Perhaps, I should stop here and mention that Watson Burdalski had lost a leg to diabetes. He took those strides wearing a heavy, wooden, artificial leg. The prothesis was anchored with bulky leather straps. 

            Having no right leg did not stop Dziadzia from driving, even though handicapped-equipped cars were yet to be invented.  He rigged his standard shift ’50’s Chevy with a broomstick and wooden block and somehow worked all three pedals with that contraption and his left leg. One August day, he arrived to pick me up for an outing, and my mother told me to get in the back seat. She was nervous for my safety in the front seat. But Dziadzia waved a hand at her worries.

            “Get in the front,” he ordered me.

            I looked at him, then at my mother, who shook her head no and mouthed the words “back seat,” then back at him.

             I got in the front. After we turned the corner and escaped my mother’s eyes, he handed me the broomstick and taught me how to push the gas pedal while he worked the shift and brake pedals. 

            From Dziadzia I learned never to be frightened of scars or loss. He taught me to keep moving, no matter what life tries to take away. From him, I learned to treasure the “A’s” of life and celebrate them, even if life’s report card contains lower grades. Sometimes I catch a whiff of a cigar, and I laugh at the memory of our fearless parade.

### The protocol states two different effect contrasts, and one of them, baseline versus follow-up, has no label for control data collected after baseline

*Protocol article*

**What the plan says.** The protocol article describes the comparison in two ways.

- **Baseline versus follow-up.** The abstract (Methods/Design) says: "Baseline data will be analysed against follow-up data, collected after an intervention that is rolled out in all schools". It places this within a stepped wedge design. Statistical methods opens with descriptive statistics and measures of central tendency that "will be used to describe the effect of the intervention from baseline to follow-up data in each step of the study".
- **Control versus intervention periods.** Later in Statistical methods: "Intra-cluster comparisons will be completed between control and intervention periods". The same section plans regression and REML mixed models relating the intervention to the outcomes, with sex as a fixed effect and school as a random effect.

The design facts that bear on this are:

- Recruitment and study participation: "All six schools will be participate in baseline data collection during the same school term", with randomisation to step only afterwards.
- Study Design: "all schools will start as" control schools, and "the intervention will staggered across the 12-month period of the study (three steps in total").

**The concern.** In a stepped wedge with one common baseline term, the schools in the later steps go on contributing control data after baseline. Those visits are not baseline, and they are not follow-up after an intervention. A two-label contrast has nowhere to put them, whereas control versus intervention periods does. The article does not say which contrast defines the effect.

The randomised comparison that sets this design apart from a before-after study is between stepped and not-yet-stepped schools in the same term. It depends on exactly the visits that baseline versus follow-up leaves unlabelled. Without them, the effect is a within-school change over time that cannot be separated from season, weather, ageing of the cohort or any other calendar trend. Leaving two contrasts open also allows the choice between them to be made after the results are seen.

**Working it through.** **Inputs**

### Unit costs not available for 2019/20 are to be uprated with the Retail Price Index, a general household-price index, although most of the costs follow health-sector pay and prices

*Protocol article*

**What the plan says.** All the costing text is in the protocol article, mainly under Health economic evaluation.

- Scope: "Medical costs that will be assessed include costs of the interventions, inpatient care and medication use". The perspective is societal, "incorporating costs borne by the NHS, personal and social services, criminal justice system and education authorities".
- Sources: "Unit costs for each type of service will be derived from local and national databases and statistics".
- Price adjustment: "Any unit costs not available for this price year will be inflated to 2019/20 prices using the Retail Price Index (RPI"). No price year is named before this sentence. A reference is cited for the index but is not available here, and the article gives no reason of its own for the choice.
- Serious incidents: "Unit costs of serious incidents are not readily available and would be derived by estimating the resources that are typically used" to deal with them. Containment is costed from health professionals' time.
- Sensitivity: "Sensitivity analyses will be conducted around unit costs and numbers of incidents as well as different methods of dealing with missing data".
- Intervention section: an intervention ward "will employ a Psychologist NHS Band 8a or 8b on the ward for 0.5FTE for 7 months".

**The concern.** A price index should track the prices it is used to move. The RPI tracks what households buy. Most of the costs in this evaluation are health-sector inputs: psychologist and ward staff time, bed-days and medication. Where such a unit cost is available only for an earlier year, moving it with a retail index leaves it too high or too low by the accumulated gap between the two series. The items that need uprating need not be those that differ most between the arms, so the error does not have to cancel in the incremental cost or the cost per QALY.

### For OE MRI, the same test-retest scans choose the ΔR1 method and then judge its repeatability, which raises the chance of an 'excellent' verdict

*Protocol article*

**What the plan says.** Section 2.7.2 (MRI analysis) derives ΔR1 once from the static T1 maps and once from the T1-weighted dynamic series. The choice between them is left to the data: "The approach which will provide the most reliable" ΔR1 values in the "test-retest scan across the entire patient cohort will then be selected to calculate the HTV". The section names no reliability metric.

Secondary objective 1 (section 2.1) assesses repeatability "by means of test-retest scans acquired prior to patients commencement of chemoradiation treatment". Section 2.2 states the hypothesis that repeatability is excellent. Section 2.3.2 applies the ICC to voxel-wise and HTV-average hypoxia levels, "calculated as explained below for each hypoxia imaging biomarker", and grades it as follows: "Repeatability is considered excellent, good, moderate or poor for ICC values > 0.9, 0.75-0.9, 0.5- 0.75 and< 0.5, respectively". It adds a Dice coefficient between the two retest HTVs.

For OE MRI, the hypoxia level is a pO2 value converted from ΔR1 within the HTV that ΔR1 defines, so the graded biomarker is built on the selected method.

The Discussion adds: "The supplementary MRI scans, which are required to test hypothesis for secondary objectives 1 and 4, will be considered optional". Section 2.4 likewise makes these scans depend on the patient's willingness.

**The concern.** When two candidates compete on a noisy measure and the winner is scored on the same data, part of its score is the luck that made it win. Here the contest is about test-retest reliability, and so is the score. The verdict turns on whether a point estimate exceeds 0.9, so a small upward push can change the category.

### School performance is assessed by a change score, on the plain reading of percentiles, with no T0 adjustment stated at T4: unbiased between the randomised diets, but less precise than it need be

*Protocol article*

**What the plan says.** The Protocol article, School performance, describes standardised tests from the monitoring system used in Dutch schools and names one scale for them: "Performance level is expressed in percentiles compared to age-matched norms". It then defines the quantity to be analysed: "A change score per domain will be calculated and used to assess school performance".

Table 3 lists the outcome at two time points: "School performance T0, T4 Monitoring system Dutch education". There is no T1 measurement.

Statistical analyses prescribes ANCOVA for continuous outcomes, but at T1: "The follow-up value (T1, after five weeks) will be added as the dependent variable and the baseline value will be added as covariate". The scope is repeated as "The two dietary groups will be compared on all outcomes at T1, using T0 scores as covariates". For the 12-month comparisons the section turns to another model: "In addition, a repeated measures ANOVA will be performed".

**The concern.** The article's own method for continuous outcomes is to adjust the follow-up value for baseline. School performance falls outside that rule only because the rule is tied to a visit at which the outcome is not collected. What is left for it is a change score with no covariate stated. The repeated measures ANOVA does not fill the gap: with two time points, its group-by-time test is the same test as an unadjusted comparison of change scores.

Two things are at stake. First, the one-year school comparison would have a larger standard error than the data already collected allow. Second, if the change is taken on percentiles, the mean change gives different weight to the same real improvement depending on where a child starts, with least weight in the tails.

14 thoughts on “A FEARLESS PARADE

  1. Oh my, I would have loved to know him. He sounds like a man of his own convictions, strong and assured. Just love that you have this vivid memory of you dziadzia. I never knew either my grandfather or father so a male figure in my memories is vacant but I can feel the love and admiration you had for him in your beautiful writing, thank you for sharing him.


  2. Great, great story Deb!. To have such vivid memories of your grandfather is priceless! He sounded like a genuine character,who loved his family!. Good one Deb!


  3. Very good Deb. I remember that wooden leg he always wanted us to knock on it. Then that cigar always in his mouth. He scared us sometimes but we knew he loved us.


  4. Deb…he was bigger than life. I remember wearing his wooden leg….puffing on his cigars…even sipping his drink! Hanging out in the store was always fun.
    He left us way too soon!


  5. Deb
    Thanks for sharing this side of the family tree. Great memories in a time of negative thoughts and people. Keep up the positive stories.


  6. Great story. I was just shy of 4 years old but I do recall sitting on the floor of that Camden house, next to his wooden leg, as he sat in his big chair smoking a cigar. Could be the earliest recollection of anything in my entire life. He seemed larger than life, a true “man’s man”. Well said, cousin.


Leave a Reply

Fill in your details below or click an icon to log in:

WordPress.com Logo

You are commenting using your WordPress.com account. Log Out /  Change )

Twitter picture

You are commenting using your Twitter account. Log Out /  Change )

Facebook photo

You are commenting using your Facebook account. Log Out /  Change )

Connecting to %s